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History made as subpostmasters wrongly prosecuted in Horizon IT scandal have convictions quashed

Six subpostmasters who were wrongly prosecuted for accounting shortfalls caused by computer errors have their convictions quashed after years of campaigning

A group of former subpostmasters wrongly convicted of financial crimes by the Post Office have had their names cleared at Southwark Crown Court, with more set to follow.

The group of six are among 47 referrals of miscarriages of justice made by the Criminal Cases Review Commission (CCRC) in June.

It is the biggest group of referrals ever made, in a scandal described as the biggest miscarriage of justice in modern history.

Former subpostmasters Vipinchandra Patel, Julie Cleife, Susan Rudkin, Kamran Ashraf, Jasvindr Barang and Christopher Trousdale all had their criminal records and convictions quashed.

A year to the day since the subpostmasters were vindicated in a High Court battle, the judge allowed the appeals and entered not guilty verdicts in all cases.

Because they were prosecuted in magistrates’ courts, these six cases were heard in the Crown Court, whereas the other 41 were prosecuted in the Crown Court so their appeals will be heard in the Court of Appeal.

Over a period spanning around 20 years, subpostmasters were prosecuted for theft and false accounting, with many going bankrupt and some sent to jail. The subpostmasters claimed that unexplained accounting shortfalls were not caused by them, but by faults in the Post Office’s retail and accounting computer system used in branches.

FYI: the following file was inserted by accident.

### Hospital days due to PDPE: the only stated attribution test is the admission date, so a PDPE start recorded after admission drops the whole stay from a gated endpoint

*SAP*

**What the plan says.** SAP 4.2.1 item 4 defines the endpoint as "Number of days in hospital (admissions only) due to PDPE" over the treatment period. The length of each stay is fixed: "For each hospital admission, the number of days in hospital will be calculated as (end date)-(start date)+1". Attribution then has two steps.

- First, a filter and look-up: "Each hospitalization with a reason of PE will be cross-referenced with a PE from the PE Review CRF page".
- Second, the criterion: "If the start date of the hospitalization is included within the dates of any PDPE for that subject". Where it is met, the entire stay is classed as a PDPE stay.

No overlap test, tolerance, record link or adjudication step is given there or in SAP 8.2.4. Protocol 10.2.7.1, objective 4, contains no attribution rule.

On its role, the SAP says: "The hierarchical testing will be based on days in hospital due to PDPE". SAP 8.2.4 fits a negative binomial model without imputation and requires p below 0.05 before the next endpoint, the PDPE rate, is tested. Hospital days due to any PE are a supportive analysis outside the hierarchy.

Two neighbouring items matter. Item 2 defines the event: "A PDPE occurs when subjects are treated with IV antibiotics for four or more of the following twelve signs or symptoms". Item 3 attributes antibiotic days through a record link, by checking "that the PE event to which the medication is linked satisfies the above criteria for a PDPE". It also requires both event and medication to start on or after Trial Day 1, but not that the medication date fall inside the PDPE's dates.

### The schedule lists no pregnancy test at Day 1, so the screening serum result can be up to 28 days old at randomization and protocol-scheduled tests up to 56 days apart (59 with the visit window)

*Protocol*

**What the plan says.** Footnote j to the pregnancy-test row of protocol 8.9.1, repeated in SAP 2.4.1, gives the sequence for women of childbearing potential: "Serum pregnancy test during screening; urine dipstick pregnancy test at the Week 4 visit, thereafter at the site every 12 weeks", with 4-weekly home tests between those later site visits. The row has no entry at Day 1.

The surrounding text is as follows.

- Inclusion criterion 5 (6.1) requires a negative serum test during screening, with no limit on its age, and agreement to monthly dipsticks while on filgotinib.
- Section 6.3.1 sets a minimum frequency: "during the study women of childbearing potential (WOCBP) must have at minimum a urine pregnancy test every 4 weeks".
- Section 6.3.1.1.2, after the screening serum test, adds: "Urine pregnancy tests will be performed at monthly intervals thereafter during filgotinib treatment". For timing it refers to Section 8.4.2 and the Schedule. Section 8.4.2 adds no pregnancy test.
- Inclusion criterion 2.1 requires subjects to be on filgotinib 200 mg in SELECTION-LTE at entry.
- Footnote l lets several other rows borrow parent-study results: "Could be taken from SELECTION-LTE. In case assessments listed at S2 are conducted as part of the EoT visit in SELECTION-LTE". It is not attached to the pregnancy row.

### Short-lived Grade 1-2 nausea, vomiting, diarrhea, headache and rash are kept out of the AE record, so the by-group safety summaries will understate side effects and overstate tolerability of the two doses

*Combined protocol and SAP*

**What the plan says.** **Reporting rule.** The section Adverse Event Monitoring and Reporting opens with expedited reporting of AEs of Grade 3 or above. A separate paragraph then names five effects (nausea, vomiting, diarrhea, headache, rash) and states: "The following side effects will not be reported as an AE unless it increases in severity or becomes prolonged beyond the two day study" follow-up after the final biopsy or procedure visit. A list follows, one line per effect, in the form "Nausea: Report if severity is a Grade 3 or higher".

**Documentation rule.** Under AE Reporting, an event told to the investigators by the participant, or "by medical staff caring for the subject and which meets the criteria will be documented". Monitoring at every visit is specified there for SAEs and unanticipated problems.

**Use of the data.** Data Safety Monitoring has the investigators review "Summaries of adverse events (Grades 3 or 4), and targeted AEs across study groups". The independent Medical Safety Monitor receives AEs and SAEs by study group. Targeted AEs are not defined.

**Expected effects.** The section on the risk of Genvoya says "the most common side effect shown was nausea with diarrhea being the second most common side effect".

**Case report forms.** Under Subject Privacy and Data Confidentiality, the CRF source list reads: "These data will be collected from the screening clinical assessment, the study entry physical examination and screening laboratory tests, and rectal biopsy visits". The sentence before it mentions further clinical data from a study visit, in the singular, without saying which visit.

Christopher Trousdale (left), Neil Hudgell of Hudgell Solicitors (second left), Vipinchandra Patel (with crutches), and other families who attended court

Computer Weekly first reported on problems with the Fujitsu-supplied system, known as Horizon, in 2009, when it made public the stories of a group of subpostmasters (see timeline of Computer Weekly coverage below).

The Post Office always denied that Horizon could be to blame for unexplained shortfalls, but in December 2019, a multimillion-pound group litigation, which had begun in the High Court over a year earlier, ended with the Post Office conceding that it was wrong, apologising and paying £57.5m in damages.

The scandal ruined the lives of many subpostmasters and their families. Some served prison sentences, were bankrupted, received criminal records and heavy fines. They were humiliated, with some suffering physical and mental illness as a result. There is at least one suicide linked to the scandal.

In October, the Post Office, following the CCRC group referral, said it would not contest the quashing of criminal records for 44 of the 47 cases referred for appeal. In March, CCRC chairman Helen Pitcher told Computer Weekly it was the biggest group of probable miscarriages of justice in UK history, calling it “completely unprecedented.” The previous biggest group referral comprised 10 cases.   

A Post Office spokesman said: “Post Office did not oppose these appeals and sincerely apologises for historical failings.  We have taken determined action to address the past, ensuring there is redress for those affected and to prevent such events ever happening again."

“Fundamental reforms have been made to forge a new relationship with postmasters, helping them to build thriving Post Office businesses for customers and communities throughout the UK.”


Timeline of the Post Office Horizon articles since Computer Weekly first reported on it in 2009

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